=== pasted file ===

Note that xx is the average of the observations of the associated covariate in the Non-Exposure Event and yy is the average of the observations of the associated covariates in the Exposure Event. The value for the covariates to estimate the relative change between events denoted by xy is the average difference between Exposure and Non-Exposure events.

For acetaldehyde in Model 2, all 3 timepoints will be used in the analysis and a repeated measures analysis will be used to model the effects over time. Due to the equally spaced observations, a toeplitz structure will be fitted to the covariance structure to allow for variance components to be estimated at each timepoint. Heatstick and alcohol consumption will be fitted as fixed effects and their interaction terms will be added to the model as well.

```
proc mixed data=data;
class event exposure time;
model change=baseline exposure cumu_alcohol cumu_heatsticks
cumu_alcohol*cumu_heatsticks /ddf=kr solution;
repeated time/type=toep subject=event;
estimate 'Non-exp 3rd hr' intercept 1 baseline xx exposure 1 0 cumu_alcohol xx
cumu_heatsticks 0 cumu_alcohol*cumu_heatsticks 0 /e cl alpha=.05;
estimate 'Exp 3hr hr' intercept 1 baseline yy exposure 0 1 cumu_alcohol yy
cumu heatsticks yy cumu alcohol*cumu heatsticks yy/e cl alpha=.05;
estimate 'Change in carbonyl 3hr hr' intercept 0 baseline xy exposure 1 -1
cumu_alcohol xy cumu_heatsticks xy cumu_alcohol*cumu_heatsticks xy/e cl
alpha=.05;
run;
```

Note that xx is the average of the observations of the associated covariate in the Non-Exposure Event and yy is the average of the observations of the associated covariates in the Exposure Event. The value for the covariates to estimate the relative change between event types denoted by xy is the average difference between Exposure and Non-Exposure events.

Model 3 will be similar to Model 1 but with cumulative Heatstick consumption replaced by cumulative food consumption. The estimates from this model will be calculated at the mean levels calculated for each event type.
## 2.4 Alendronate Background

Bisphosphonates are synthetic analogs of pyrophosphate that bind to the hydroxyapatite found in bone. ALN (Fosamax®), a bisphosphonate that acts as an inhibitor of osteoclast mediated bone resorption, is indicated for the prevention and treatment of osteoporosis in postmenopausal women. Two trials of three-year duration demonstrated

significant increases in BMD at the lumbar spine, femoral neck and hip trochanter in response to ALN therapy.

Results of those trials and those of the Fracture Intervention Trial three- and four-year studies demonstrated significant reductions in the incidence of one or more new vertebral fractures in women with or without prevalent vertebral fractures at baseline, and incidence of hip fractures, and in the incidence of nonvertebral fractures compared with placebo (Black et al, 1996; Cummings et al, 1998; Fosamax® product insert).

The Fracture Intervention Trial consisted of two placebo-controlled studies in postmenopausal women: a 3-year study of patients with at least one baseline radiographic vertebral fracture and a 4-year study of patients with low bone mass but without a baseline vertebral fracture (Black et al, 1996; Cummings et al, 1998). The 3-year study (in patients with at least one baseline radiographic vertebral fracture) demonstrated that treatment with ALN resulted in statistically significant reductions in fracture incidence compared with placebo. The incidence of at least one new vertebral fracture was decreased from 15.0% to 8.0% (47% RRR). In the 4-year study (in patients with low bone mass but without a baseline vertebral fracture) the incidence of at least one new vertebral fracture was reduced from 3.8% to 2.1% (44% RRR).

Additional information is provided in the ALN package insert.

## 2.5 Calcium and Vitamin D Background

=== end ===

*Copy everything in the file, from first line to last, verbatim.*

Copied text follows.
Note that xx is the average of the observations of the associated covariate in the Non-Exposure Event and yy is the average of the observations of the associated covariates in the Exposure Event. The value for the covariates to estimate the relative change between events denoted by xy is the average difference between Exposure and Non-Exposure events.

For acetaldehyde in Model 2, all 3 timepoints will be used in the analysis and a repeated measures analysis will be used to model the effects over time. Due to the equally spaced observations, a toeplitz structure will be fitted to the covariance structure to allow for variance components to be estimated at each timepoint. Heatstick and alcohol consumption will be fitted as fixed effects and their interaction terms will be added to the model as well.

```
proc mixed data=data;
class event exposure time;
model change=baseline exposure cumu_alcohol cumu_heatsticks
cumu_alcohol*cumu_heatsticks /ddf=kr solution;
repeated time/type=toep subject=event;
estimate 'Non-exp 3rd hr' intercept 1 baseline xx exposure 1 0 cumu_alcohol xx
cumu_heatsticks 0 cumu_alcohol*cumu_heatsticks 0 /e cl alpha=.05;
estimate 'Exp 3hr hr' intercept 1 baseline yy exposure 0 1 cumu_alcohol yy
cumu heatsticks yy cumu alcohol*cumu heatsticks yy/e cl alpha=.05;
estimate 'Change in carbonyl 3hr hr' intercept 0 baseline xy exposure 1 -1
cumu_alcohol xy cumu_heatsticks xy cumu_alcohol*cumu_heatsticks xy/e cl
alpha=.05;
run;
```

Note that xx is the average of the observations of the associated covariate in the Non-Exposure Event and yy is the average of the observations of the associated covariates in the Exposure Event. The value for the covariates to estimate the relative change between event types denoted by xy is the average difference between Exposure and Non-Exposure events.

Model 3 will be similar to Model 1 but with cumulative Heatstick consumption replaced by cumulative food consumption. The estimates from this model will be calculated at the mean levels calculated for each event type.
## 2.4 Alendronate Background

Bisphosphonates are synthetic analogs of pyrophosphate that bind to the hydroxyapatite found in bone. ALN (Fosamax®), a bisphosphonate that acts as an inhibitor of osteoclast mediated bone resorption, is indicated for the prevention and treatment of osteoporosis in postmenopausal women. Two trials of three-year duration demonstrated

significant increases in BMD at the lumbar spine, femoral neck and hip trochanter in response to ALN therapy.

Results of those trials and those of the Fracture Intervention Trial three- and four-year studies demonstrated significant reductions in the incidence of one or more new vertebral fractures in women with or without prevalent vertebral fractures at baseline, and incidence of hip fractures, and in the incidence of nonvertebral fractures compared with placebo (Black et al, 1996; Cummings et al, 1998; Fosamax® product insert).

The Fracture Intervention Trial consisted of two placebo-controlled studies in postmenopausal women: a 3-year study of patients with at least one baseline radiographic vertebral fracture and a 4-year study of patients with low bone mass but without a baseline vertebral fracture (Black et al, 1996; Cummings et al, 1998). The 3-year study (in patients with at least one baseline radiographic vertebral fracture) demonstrated that treatment with ALN resulted in statistically significant reductions in fracture incidence compared with placebo. The incidence of at least one new vertebral fracture was decreased from 15.0% to 8.0% (47% RRR). In the 4-year study (in patients with low bone mass but without a baseline vertebral fracture) the incidence of at least one new vertebral fracture was reduced from 3.8% to 2.1% (44% RRR).

Additional information is provided in the ALN package insert.

## 2.5 Calcium and Vitamin D Background